Gary the dressage foal who nearly died helped Brazil qualify for the Olympics in eventing

  • A dressage-bred horse affectionately known as Gary who nearly died as a foal has helped Brazil qualify for the Tokyo Olympics at the Pan Am Games, after being “kidnapped” for eventing.

    Anna Ross and Marcelo Tosi’s eight-year-old gelding, known officially as Starbucks, was part of the Brazilian team that won silver at the Army Equitation School in Lima, Peru (1 to 4 August).

    Marcelo and Gary scored 26 in the dressage to leave them in third place individually, before picking up 15pens under the flag rule on the cross-country and having one rail down in the showjumping to finish in seventh place at the horse’s first championship.

    Marcelo said: “[I have] no words to say the happiness I have now… Gary became a Big Boy!”

    The partnership previously won the CCI3*L (formerly CCI2*) at Barroca d’Alva, Portugal, on 6 March.

    Anna told H&H Gary’s story was “born entirely of goodwill”, and that he was named for fellow rider Gary Williams.

    “Gary and I were both riding at Hickstead and he’d been doing fantastically on his stallion Showmaker, but he’d learnt the wrong test,” Anna said. “So I said he could go in my place and I’d go earlier, so he could learn it.

    “He won, and he gave me his winner’s rug and said: ‘Thank you, I owe you one’.

    “Then my mare went lame in a horsebox accident so I rang him and said: ‘You know you owe me one – can I have some semen?’ I got some, and then said as a joke that if it was a boy I’d call it Gary.

    “Then the foal was born and was a boy, and I thought ‘Oh, bloody hell!’”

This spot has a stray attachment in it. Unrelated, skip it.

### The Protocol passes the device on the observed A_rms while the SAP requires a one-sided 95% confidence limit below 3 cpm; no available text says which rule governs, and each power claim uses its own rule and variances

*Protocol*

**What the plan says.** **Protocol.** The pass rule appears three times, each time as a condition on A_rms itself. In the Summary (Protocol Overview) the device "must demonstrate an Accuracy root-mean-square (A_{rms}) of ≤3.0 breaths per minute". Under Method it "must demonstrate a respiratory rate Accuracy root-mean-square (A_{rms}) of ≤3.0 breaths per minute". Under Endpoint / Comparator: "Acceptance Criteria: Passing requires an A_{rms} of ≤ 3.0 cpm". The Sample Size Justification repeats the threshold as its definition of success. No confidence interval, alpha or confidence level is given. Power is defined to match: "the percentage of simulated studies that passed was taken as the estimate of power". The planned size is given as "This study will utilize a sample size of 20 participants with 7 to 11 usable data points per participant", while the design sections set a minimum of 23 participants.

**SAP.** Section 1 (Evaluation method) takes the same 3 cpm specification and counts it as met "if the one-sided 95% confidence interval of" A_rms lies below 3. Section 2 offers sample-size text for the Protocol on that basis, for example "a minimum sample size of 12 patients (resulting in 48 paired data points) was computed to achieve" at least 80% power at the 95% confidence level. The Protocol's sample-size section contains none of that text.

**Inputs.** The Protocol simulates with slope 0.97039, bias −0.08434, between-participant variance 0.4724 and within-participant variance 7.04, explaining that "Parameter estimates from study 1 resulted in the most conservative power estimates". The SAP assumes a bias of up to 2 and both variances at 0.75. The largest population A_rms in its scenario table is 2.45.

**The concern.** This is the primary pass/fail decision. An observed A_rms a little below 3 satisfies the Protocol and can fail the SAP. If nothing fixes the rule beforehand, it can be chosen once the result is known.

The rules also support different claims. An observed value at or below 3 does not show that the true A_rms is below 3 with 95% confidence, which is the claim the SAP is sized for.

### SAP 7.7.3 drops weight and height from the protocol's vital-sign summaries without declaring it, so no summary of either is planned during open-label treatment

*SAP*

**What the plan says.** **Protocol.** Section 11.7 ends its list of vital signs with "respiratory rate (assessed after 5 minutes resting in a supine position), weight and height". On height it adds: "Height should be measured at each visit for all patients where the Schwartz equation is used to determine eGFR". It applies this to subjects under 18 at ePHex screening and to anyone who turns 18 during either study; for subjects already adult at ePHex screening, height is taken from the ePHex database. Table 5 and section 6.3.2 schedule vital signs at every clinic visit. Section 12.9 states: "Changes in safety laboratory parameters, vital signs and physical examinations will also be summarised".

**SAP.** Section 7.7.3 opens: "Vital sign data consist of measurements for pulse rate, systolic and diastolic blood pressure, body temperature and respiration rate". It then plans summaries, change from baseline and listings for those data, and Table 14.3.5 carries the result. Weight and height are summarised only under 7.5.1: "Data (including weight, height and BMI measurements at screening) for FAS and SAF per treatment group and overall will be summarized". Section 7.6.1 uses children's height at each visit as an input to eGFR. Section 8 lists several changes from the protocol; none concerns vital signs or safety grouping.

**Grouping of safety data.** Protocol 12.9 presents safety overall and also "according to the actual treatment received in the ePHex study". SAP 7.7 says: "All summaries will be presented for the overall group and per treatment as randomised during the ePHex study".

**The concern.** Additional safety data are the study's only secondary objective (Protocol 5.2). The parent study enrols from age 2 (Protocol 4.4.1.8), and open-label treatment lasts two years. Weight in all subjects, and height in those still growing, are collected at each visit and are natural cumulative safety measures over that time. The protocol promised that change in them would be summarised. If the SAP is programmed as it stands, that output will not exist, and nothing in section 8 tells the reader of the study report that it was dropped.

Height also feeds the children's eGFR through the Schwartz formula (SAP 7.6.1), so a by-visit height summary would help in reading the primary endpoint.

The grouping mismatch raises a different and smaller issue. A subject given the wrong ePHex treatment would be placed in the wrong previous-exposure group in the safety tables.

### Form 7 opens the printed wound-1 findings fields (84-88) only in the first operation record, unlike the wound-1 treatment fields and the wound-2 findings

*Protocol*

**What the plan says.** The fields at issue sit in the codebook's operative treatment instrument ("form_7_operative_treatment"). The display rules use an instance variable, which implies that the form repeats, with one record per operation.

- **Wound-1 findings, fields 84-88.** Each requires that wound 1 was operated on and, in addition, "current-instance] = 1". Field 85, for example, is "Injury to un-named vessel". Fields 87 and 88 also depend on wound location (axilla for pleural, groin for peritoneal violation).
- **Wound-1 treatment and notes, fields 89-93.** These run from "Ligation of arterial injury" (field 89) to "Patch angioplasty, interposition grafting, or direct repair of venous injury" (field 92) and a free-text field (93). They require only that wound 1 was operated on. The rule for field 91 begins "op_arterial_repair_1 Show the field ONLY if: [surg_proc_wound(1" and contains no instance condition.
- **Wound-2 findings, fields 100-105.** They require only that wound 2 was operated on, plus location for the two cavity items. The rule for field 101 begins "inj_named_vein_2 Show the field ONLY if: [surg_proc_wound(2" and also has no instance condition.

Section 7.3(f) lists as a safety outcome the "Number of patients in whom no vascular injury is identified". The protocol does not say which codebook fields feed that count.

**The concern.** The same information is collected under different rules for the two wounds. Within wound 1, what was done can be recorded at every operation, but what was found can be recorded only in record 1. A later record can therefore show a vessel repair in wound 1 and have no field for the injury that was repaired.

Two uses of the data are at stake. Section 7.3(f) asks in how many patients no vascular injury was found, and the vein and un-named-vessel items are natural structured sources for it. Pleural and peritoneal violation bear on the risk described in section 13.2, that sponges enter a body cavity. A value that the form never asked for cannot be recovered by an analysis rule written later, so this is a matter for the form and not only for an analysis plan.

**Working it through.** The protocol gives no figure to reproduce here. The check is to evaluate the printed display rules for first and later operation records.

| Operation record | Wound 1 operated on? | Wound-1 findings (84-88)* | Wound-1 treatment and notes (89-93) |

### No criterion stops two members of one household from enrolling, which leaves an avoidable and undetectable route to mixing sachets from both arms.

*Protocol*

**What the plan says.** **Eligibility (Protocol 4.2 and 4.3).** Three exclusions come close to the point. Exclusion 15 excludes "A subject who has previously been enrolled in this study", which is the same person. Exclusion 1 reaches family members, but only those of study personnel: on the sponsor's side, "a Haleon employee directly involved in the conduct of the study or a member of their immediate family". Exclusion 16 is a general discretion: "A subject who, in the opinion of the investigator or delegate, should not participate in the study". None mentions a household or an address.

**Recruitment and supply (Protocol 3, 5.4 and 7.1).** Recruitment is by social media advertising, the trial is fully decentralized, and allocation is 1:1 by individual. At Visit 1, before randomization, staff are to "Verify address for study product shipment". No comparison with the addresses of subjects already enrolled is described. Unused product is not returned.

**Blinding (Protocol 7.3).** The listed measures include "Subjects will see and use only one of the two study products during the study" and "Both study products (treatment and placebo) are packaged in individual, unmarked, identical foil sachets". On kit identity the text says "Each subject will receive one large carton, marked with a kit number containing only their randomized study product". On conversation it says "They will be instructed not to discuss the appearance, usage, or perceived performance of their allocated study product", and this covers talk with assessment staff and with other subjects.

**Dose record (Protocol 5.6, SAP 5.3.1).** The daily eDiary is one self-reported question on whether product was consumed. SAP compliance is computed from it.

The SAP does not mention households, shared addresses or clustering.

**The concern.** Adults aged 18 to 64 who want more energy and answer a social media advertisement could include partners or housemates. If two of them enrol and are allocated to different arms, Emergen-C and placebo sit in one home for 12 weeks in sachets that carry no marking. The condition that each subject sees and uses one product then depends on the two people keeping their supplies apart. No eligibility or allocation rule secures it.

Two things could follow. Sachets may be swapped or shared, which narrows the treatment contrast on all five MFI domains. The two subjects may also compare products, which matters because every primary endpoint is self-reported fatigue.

After he was weaned, Gary became very ill with an infection.

    “He was just this little foal, on his own in the stable and I spent a fortune but kept him alive,” Anna said. “Then, of course, he turned into a brat of a foal, and repaid all my love, patience and vets’ bills by making it clear, as a six-year-old, that he didn’t really like dressage.”

    Anna said Gary did win some classes, but “wasn’t terribly enthusiastic”.

    Then, Marcelo came to her yard to try a jumping saddle, and while Anna was teaching, he decided to jump Gary in the saddle to try it out.

    “I’m a rider and I know what someone looks like when they’ve fallen in love with a horse,” she said. “Marcelo said ‘he’s unbelievable’.

    “I said ‘What are you talking about, that horse has never jumped in his life’ – and I never got the horse back!”

    The ride on Gary was then shared by Sarah Bullimore, who won an intermediate on him last season, and Marcelo.

    “Marcelo had to go back to Brazil and Sarah’s my friend who’s produced so many top event horses, so since then they’ve shared him,” Anna said.

    “And of course, the only time I couldn’t go to watch him [at Barroca d’Alva], he went and won! Sarah’s done fantastic things with him, and Marcelo too.

    After the Pan Ams, Anna added: “I’m just so thrilled! It’s unbelievable to think that little sick foal has helped Brazil to Olympic team qualification. I was quite nervous, I’ve never been a great spectator…

    “But as soon as Marcelo rode him you could see they had an amazing connection, he believed in him from the first ride he had and they have never looked back!”

    Anna said the whole story was an example of goodwill, from the place-swapping at Hickstead to the donated semen, to the horse’s current ownership.

    “I’ve done well out of it too,” she said. “I think Marcelo felt guilty about stealing the horse – although it was Gary who picked him, they loved each other – and I’ve got a fantastic grey mare, who he helped me out by buying. So now we own them both together!”

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